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FDA Approves Cancer-cell Illuminating Drug To Optimize Cervical Cancer Surgery

Purdue University-based On Target Laboratories made a major breakthrough in terms of surgical innovations after the FDA approved its bio-illuminatory innovation for cervical cancer treatment.

According to a report on Inside Indiana Business, the imaging agent, Cytalux targets cancer cells during surgeries and its fluorescent properties make the cells light up, therefore, they become easier to notice, making treating the patients easier. The company expects the commercial launch of the product in mid -2022

The creator of the compound, Dr. Philip Low. who is also the On Target founder and chief science officer, said, "We've exploited this greed for folic acid, attaching [folic acid] to a bright fluorescent light bulb. And when i's injected into a patient, that bright fluorescent light bulb circulates through the body but is only captured by cancer cells. This allows the cancer cells to light up, so when the surgeon goes in and performs surgery, he or she can see the cancer light up brightly against the dark background of healthy cells. It enables the surgeon to remove more malignant lesions than he or she would've otherwise been able to."

The compound also works very well in case of breast cancer surgeries and any form of cancer that requires the doctor to take up a surgical method to treat the patient. On Target President and Chief Executive Officer Chris Barys believes that identifying the lesions is another very crucial step in treating cervical cancer.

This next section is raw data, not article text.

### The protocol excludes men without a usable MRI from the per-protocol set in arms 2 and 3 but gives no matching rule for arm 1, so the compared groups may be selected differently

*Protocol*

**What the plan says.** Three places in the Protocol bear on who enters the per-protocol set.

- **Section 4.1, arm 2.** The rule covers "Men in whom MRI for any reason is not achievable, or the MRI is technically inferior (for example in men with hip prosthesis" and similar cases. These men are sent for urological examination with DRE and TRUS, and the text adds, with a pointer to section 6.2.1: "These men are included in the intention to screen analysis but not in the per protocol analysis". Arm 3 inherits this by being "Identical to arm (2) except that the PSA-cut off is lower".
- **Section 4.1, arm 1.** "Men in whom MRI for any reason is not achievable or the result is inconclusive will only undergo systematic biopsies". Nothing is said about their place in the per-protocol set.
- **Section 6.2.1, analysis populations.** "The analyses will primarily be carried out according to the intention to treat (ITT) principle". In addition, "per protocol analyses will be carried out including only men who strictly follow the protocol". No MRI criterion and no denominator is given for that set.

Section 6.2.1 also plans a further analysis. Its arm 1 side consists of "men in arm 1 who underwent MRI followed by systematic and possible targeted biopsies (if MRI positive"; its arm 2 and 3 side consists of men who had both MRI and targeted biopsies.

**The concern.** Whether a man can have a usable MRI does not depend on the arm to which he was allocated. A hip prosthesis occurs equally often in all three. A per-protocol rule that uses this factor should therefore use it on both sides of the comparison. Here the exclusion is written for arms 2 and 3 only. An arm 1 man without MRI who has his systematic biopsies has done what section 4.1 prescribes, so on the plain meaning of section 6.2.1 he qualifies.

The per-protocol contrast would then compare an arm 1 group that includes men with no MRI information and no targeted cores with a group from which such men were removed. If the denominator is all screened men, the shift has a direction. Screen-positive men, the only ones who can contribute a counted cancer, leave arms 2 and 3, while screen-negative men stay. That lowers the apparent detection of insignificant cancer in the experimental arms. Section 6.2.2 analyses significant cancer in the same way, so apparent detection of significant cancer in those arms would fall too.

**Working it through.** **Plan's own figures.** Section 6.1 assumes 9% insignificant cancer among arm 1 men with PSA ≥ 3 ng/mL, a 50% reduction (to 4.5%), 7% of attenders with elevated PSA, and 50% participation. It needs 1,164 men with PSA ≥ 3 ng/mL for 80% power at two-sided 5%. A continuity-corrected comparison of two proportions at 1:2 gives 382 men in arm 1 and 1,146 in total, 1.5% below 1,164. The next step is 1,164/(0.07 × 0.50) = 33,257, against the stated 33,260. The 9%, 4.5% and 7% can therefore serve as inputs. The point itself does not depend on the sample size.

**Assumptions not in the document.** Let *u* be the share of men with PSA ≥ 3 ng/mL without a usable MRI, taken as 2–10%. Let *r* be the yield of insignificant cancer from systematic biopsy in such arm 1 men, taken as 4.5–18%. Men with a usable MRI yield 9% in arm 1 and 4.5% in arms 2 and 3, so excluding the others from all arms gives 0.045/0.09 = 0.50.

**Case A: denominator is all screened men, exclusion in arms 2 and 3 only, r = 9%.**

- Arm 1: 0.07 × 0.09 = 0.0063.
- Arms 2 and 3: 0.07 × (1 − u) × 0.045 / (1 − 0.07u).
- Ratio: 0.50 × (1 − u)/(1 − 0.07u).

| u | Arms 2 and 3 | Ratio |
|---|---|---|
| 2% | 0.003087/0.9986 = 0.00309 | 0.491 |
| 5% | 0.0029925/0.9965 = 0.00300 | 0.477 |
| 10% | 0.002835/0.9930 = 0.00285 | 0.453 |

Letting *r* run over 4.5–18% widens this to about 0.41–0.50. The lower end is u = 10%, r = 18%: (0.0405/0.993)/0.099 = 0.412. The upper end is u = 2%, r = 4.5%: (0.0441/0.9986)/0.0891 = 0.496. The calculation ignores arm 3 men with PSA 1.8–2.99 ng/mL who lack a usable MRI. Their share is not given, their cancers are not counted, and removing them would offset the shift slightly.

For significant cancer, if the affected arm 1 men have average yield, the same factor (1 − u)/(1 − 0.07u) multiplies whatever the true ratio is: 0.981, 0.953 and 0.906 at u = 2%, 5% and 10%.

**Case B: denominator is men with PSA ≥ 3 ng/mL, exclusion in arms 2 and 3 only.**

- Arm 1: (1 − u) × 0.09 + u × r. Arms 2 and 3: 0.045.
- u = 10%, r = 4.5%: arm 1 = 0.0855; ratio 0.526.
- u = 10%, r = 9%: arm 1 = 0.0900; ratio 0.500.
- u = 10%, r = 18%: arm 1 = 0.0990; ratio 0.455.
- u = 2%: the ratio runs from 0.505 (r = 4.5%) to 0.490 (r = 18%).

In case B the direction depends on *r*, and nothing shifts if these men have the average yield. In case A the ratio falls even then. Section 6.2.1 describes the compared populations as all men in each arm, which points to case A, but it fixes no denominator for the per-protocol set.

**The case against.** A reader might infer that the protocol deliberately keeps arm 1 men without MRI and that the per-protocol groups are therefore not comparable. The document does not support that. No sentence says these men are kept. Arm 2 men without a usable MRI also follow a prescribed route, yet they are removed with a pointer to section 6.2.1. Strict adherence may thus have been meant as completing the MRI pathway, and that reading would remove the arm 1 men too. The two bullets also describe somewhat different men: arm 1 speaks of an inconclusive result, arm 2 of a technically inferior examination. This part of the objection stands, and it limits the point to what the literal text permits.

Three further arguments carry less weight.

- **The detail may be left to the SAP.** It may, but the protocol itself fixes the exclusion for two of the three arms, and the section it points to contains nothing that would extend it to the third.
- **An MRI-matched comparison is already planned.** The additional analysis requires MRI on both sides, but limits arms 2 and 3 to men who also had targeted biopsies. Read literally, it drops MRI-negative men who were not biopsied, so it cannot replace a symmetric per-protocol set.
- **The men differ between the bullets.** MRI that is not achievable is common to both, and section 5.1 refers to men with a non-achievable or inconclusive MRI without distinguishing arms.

"But it can be challenging to locate all of the cancerous lesions during those procedures. One study showed that among patients who underwent what their surgeons considered to be an optimal resection, 40% were found to have measurable disease on post-operative imaging 30 days after surgery. With CYTALUX, we're offering a new tool in the surgeon's toolbox to identify ovarian cancer in real-time," added the CEO.

Low believes that Cytalux is one of the many products that the On Target will be making, next in line being the same technology for lung cancer. "Our mission as a company is to focus our portfolio on the cancers that make up nearly three-quarters of all inpatient cancer surgeries, which include ovarian, lung, prostate and colon cancer," added Barys. "It's a mission that Dr. Low as our founder and chief science officer laid out 10 years ago as we began this journey. The team is truly dedicated to staying focused on that mission, and we are proudly marching down that pathway."

Lows believes that he is blessed with the ability of curing the ill and that is what keeps him motivated to push on and not retire. He is strongly convinced that his products will reduce morbidity and mortality rate across the globe

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